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Why you need to get gender equality survey questions right

Creating a gender equality survey? It’s important to set yourself up for success. 

Gender equality has long been a subject of discussion. In today’s world, the issue is more important than ever. Let’s look at gender equality surveys and how to write the questions that will yield quality data you can use.

Historically, gender equality meant that women and men have equal rights, resources, opportunities, and protections. When gender inequality first occurred, it usually put women at a disadvantage, so the central theme of gender equality was advancing the empowerment of women.

Today, gender is understood to exist across a spectrum. In addition to men and women, we have agender, bigender, nonbinary, transgender, and other understandings of gender. This shifts the need for our definition of gender equality to expand to equal treatment of people of all genders.

In the workplace, a gender equality survey will reveal whether any employees have experienced or perceived discrimination related to their gender. A survey should include questions regarding discrimination, salary satisfaction, advancement opportunities, training and development opportunities, length of service, and relevant demographic information.

Participant privacy is critical when conducting a gender equality survey. At the top of your survey, clearly state who has access to the information, how the data will be used, and how data will be protected (anonymity, reporting in the aggregate, how it will be stored, and for how long).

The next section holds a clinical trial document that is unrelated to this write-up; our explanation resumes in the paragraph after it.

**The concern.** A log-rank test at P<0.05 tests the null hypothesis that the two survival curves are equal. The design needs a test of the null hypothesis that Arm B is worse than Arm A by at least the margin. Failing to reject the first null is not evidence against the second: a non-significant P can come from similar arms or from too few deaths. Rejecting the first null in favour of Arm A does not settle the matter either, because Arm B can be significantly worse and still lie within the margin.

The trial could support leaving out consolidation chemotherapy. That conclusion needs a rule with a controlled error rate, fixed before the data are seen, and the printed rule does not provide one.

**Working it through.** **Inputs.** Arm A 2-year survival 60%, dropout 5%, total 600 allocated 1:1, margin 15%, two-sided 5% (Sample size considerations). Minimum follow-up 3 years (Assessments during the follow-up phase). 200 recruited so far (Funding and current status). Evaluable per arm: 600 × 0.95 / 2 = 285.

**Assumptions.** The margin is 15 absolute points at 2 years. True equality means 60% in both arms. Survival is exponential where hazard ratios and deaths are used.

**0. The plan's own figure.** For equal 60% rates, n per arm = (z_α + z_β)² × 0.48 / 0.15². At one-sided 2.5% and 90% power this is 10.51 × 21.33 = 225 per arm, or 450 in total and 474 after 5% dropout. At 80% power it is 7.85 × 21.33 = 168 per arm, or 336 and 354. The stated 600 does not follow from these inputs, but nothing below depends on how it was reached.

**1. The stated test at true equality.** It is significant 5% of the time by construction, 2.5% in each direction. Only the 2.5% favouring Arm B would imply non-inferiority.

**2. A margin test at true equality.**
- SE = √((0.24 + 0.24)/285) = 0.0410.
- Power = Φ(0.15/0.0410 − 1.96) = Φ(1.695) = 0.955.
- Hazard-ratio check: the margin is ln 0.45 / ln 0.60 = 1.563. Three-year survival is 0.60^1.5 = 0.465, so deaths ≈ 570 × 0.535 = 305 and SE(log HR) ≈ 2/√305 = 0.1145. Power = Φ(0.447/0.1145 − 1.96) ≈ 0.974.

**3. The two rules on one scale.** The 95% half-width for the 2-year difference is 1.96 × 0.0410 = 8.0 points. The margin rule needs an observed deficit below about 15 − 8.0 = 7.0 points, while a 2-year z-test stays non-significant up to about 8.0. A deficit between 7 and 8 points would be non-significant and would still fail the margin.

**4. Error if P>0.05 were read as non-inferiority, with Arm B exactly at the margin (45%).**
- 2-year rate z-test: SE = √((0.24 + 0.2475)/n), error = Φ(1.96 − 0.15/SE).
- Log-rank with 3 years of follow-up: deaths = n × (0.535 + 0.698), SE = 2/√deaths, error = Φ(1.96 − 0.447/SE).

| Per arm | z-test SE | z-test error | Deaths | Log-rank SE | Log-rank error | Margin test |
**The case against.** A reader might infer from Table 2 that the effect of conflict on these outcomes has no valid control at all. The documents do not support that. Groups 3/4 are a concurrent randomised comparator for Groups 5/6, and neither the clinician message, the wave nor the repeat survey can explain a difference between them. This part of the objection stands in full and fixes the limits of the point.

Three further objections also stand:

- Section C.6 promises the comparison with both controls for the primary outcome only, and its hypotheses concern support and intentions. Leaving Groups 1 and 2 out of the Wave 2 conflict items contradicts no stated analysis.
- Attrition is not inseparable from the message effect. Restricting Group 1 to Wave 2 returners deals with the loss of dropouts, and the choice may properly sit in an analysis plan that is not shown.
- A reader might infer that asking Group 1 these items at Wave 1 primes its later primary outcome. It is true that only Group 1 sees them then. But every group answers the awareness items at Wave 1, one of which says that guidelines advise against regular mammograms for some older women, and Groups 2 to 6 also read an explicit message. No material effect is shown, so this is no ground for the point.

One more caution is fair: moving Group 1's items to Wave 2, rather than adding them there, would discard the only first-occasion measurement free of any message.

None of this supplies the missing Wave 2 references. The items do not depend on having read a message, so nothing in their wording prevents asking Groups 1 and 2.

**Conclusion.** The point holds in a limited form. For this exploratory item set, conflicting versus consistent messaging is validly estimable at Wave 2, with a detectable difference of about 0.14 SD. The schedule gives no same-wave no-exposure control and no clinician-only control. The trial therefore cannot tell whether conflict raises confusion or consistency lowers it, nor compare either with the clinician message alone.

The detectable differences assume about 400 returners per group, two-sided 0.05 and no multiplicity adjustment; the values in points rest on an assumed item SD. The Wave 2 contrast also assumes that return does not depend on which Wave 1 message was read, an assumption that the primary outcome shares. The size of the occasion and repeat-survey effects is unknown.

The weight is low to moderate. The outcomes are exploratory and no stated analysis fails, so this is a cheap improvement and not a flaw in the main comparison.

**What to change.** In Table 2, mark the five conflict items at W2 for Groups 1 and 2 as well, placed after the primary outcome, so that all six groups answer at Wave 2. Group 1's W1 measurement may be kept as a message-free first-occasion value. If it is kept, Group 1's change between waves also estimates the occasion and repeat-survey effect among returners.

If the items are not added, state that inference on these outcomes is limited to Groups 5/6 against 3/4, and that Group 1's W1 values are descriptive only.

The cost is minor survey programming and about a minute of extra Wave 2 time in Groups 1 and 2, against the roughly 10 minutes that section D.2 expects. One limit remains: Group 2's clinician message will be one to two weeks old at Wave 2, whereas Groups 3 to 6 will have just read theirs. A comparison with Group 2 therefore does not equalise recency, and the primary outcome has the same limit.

It may seem obvious that you require gender data in a gender equality survey, but providing these details helps assure employees that this information is critical to understanding the current state of gender equality in your company.

If you plan to share the results of your survey, explain details about whether their personal data is identifiable to anyone conducting the survey or if their data is confidential.

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There are several types of gender equality survey questions you can use to obtain the data you need. Use a variety of question formats to keep participants interested and to gather your data in a way that is useful and actionable.

A closed-ended question includes a predefined list of answers. An example of this would be a multiple-choice question. This yields quantifiable data that can be easily analyzed and presented in a chart or graph. 

An open-ended question asks the participant to answer in their own words. A text box is provided for the answer. These types of answers are analyzed by text analysis or read manually. The qualitative data provided is valuable but can be cumbersome to analyze, so ask just a few of these questions.